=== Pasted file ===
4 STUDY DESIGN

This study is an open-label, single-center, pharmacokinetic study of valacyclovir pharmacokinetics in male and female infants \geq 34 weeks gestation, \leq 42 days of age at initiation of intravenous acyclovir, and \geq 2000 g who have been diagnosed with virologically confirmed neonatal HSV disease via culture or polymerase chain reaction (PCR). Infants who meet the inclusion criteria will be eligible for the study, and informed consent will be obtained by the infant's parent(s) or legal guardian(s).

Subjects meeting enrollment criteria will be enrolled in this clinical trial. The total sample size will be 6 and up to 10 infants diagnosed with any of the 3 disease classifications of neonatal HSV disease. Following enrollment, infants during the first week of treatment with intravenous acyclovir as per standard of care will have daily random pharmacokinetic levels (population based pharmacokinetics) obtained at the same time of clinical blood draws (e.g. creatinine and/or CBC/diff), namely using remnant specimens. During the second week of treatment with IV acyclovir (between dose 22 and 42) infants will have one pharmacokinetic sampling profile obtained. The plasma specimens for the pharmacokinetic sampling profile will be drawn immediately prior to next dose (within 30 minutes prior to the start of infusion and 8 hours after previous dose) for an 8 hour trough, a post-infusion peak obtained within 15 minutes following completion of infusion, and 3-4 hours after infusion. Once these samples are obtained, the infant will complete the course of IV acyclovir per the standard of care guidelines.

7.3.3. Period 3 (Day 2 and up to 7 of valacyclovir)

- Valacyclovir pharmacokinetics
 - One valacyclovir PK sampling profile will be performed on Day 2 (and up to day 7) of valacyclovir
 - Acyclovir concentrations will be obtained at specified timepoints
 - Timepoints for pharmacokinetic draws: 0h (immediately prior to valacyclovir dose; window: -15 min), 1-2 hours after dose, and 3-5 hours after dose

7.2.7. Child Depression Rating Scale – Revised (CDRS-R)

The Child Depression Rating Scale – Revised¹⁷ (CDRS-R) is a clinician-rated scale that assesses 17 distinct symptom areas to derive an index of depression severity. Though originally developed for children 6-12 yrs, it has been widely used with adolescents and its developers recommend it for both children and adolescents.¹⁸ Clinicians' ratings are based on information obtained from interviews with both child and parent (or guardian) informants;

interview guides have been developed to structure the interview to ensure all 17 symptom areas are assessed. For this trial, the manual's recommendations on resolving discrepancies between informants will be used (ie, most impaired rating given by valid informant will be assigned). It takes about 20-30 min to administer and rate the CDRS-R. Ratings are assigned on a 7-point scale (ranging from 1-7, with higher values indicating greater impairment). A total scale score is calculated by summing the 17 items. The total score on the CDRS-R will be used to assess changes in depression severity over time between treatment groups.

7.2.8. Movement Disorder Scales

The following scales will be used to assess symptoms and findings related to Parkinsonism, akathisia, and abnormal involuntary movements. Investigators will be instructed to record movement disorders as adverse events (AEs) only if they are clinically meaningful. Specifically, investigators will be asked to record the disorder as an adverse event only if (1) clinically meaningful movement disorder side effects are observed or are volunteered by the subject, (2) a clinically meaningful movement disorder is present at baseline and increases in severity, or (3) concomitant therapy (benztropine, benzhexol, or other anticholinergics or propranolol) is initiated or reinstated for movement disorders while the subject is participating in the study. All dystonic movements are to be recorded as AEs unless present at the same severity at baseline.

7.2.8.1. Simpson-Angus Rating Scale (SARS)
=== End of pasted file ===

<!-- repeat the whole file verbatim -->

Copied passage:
4 STUDY DESIGN

This study is an open-label, single-center, pharmacokinetic study of valacyclovir pharmacokinetics in male and female infants \geq 34 weeks gestation, \leq 42 days of age at initiation of intravenous acyclovir, and \geq 2000 g who have been diagnosed with virologically confirmed neonatal HSV disease via culture or polymerase chain reaction (PCR). Infants who meet the inclusion criteria will be eligible for the study, and informed consent will be obtained by the infant's parent(s) or legal guardian(s).

Subjects meeting enrollment criteria will be enrolled in this clinical trial. The total sample size will be 6 and up to 10 infants diagnosed with any of the 3 disease classifications of neonatal HSV disease. Following enrollment, infants during the first week of treatment with intravenous acyclovir as per standard of care will have daily random pharmacokinetic levels (population based pharmacokinetics) obtained at the same time of clinical blood draws (e.g. creatinine and/or CBC/diff), namely using remnant specimens. During the second week of treatment with IV acyclovir (between dose 22 and 42) infants will have one pharmacokinetic sampling profile obtained. The plasma specimens for the pharmacokinetic sampling profile will be drawn immediately prior to next dose (within 30 minutes prior to the start of infusion and 8 hours after previous dose) for an 8 hour trough, a post-infusion peak obtained within 15 minutes following completion of infusion, and 3-4 hours after infusion. Once these samples are obtained, the infant will complete the course of IV acyclovir per the standard of care guidelines.

7.3.3. Period 3 (Day 2 and up to 7 of valacyclovir)

- Valacyclovir pharmacokinetics
 - One valacyclovir PK sampling profile will be performed on Day 2 (and up to day 7) of valacyclovir
 - Acyclovir concentrations will be obtained at specified timepoints
 - Timepoints for pharmacokinetic draws: 0h (immediately prior to valacyclovir dose; window: -15 min), 1-2 hours after dose, and 3-5 hours after dose

7.2.7. Child Depression Rating Scale – Revised (CDRS-R)

The Child Depression Rating Scale – Revised¹⁷ (CDRS-R) is a clinician-rated scale that assesses 17 distinct symptom areas to derive an index of depression severity. Though originally developed for children 6-12 yrs, it has been widely used with adolescents and its developers recommend it for both children and adolescents.¹⁸ Clinicians' ratings are based on information obtained from interviews with both child and parent (or guardian) informants;

interview guides have been developed to structure the interview to ensure all 17 symptom areas are assessed. For this trial, the manual's recommendations on resolving discrepancies between informants will be used (ie, most impaired rating given by valid informant will be assigned). It takes about 20-30 min to administer and rate the CDRS-R. Ratings are assigned on a 7-point scale (ranging from 1-7, with higher values indicating greater impairment). A total scale score is calculated by summing the 17 items. The total score on the CDRS-R will be used to assess changes in depression severity over time between treatment groups.

7.2.8. Movement Disorder Scales

The following scales will be used to assess symptoms and findings related to Parkinsonism, akathisia, and abnormal involuntary movements. Investigators will be instructed to record movement disorders as adverse events (AEs) only if they are clinically meaningful. Specifically, investigators will be asked to record the disorder as an adverse event only if (1) clinically meaningful movement disorder side effects are observed or are volunteered by the subject, (2) a clinically meaningful movement disorder is present at baseline and increases in severity, or (3) concomitant therapy (benztropine, benzhexol, or other anticholinergics or propranolol) is initiated or reinstated for movement disorders while the subject is participating in the study. All dystonic movements are to be recorded as AEs unless present at the same severity at baseline.

7.2.8.1. Simpson-Angus Rating Scale (SARS)